At first the following statement by David Laws in October 2013 seemed reasonable: “The current situation is unfair due to focus on C/D borderline, not rewarding progress from E to D or C to B or B to A. A pupil’s key stage 2 results, achieved at the end of primary school, will be used to set a reasonable expectation of what they should achieve at GCSE. Schools will get credit where pupils outperform these expectations. A child who gets an A when they are expected to get a B, or a D when they were expected to get an E, will score points for their school. This approach will ensure that all pupils matter, and will matter equally.”
The immediate question to spring to mind was, “Can achievements made by the end of primary school accurately predict achievements in a GCSE examination five years later?” I wasn’t sure so I asked Professor Robert Coe in an informal conversation. He was very clear in his reply. Statistically and on an individual basis the predictions are robust for English, Mathematics and Science. I told him I was particularly interested in predicted performance with regard to design & technology. He admitted straight away that data from primary schools was unlikely to provide an accurate predictor. “What should d&t teachers do?” I asked as it seemed clear to me that they would be expected to make predictions and held to account for them. Robert indicated that there were several ways forward, all involving not inconsiderable effort. Much closer liaison with feeder primary schools was a possibility. In an ideal world yes but given that it is widely acknowledged there is considerable variability in primary d&t provision and some schools have 10 plus feeder schools this didn’t seem that feasible. Make the prediction at the end of Year 7 after teachers have had a chance to teach and assess pupils’ responses. He agreed that this was useful but stressed that there should be some cross-school comparisons to ensure that the d&t curriculum and its assessment in a particular school wasn’t so at variance with typical data from other schools as to skew the possibility of making a reasonable prediction of GCSE performance in d&t. This made sense but added significantly to the work load of the task.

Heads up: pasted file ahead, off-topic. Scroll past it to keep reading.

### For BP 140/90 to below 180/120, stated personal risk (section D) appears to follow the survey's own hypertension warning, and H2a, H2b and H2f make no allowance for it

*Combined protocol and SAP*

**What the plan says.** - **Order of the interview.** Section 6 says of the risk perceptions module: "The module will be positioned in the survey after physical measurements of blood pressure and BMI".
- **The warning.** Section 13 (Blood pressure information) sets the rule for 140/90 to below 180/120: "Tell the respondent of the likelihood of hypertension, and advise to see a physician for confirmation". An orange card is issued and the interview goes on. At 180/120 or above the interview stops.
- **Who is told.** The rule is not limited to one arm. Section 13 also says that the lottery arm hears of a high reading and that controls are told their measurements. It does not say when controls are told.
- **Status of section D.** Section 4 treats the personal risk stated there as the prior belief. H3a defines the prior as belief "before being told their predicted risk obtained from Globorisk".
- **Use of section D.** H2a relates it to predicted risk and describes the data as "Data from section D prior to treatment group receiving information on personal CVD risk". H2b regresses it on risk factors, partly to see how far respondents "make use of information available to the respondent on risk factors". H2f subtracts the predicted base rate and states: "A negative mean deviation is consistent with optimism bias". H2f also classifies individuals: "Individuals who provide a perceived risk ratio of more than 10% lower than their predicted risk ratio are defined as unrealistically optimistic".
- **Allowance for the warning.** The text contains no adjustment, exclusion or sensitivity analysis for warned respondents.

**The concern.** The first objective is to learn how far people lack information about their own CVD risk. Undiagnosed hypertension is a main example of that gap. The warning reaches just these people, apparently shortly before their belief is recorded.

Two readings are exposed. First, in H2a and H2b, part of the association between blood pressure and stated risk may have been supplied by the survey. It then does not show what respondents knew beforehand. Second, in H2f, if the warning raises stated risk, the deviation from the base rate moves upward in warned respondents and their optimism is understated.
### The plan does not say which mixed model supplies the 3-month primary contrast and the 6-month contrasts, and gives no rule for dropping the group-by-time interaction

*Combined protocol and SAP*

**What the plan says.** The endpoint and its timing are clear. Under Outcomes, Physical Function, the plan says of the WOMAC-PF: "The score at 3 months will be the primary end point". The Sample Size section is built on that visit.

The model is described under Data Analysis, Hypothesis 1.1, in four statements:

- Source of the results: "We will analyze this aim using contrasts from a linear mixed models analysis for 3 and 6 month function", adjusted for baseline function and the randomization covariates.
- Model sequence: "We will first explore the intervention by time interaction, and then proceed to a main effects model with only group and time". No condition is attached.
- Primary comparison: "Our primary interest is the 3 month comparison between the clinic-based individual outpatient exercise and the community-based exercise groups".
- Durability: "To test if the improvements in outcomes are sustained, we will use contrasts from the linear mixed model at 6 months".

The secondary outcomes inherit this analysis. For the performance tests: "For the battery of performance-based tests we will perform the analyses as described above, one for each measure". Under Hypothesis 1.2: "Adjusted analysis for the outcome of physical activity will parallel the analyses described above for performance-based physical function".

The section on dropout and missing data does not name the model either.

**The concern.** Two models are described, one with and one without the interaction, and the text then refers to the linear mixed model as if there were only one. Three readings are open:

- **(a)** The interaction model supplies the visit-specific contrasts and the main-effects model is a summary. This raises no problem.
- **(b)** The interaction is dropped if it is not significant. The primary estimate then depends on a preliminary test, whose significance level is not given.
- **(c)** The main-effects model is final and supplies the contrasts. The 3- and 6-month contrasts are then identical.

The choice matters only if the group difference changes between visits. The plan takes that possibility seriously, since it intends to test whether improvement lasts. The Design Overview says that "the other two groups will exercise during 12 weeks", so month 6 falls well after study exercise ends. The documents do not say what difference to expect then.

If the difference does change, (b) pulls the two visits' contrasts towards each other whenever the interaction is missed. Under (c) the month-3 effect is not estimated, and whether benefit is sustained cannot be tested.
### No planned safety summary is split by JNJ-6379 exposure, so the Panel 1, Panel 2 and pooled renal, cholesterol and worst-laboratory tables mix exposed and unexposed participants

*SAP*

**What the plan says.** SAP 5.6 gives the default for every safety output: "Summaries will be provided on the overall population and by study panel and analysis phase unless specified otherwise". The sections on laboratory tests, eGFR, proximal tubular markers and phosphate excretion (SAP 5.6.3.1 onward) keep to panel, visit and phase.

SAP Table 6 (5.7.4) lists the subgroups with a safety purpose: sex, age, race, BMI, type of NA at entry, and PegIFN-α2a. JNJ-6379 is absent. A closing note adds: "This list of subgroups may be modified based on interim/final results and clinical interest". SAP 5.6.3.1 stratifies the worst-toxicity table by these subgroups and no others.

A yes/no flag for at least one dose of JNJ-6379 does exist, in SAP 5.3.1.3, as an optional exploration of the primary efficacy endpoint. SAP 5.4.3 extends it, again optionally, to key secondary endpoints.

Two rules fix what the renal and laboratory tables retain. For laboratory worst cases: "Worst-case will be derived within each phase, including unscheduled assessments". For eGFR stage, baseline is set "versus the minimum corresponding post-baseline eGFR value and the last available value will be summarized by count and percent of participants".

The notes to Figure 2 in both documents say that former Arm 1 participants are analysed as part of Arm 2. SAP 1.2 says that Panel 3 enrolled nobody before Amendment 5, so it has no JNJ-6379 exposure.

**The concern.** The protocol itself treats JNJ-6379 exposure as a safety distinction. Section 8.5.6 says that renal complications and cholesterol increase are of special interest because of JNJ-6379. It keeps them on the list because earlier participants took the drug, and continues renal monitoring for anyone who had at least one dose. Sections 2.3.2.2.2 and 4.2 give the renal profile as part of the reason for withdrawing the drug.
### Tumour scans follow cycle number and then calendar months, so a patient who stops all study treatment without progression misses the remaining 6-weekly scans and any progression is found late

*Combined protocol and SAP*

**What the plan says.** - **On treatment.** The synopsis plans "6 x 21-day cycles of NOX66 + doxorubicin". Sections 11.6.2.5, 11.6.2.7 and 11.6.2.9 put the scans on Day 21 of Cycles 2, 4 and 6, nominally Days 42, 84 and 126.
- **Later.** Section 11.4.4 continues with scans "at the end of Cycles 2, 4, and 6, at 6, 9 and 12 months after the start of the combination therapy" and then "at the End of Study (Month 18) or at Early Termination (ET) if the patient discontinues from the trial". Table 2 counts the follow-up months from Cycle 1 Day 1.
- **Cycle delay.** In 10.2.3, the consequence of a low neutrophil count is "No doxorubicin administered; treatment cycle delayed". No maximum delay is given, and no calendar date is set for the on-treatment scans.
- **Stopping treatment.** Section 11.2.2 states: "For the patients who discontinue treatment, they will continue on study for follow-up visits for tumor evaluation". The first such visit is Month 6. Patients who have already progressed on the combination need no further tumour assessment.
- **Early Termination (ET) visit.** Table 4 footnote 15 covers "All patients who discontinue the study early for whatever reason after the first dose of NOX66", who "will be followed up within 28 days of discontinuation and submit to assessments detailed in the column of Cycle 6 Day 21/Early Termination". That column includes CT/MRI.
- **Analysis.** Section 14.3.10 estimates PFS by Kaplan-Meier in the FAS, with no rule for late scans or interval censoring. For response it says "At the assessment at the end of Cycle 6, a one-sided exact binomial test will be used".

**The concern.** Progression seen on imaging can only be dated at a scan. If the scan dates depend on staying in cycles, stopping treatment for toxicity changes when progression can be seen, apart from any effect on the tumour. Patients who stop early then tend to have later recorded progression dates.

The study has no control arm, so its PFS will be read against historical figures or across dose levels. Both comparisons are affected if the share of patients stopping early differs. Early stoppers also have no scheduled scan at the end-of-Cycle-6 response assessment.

Then it struck me. Just how useful is it for the pupil aged 11 (or their parents) to know what he or she is likely to achieve in an examination in 5 years time, even if that prediction is accurate (which seems unlikely in d&t)? What is likely to be the response of the pupil told that their predicted grade is low, or high or middle of the road. Will high grade expectation cause the pupil to slack, will the low grade expectation cause the pupil to give up? Will the expectations be achieved on a self fulfillment prophecy basis? Why should pupils starting secondary school and their parents be saddled with this information? What seemed important to me was that the curriculum they were offered was engaging and enjoyable in that it intrigued without baffling, challenged without being daunting and as a result the pupils worked as hard as they could and received useful on going feedback on how to improve. Clearly it is very important to track progress across Key Stage 3 (more on this in a future post) and from this tracking and the knowledge of pupil progress it gives to be able to have a three way conversation (pupil, parent, teacher) at the end of Key Stage 3 about whether a pupil should continue with a subject to GCSE level (assuming it is optional) and if the pupil does opt for it what sort of result can be expected (based on three years worth of information and experience) and what might be done to improve on the expected result. I can’t see that delaying the act of prediction of GCSE performance until the pupil is 14 will do much to damage accountability. I don’t see that this would invalidate information that primary schools might provide secondary schools. Such information is useful if it provides a snapshot of where the pupil is and any particular strengths or weaknesses that pupil might have. This will help secondary teachers enhance the learning prospects for that pupil.
Are these new accountability measures a form of educational attainment determinism? What do others think?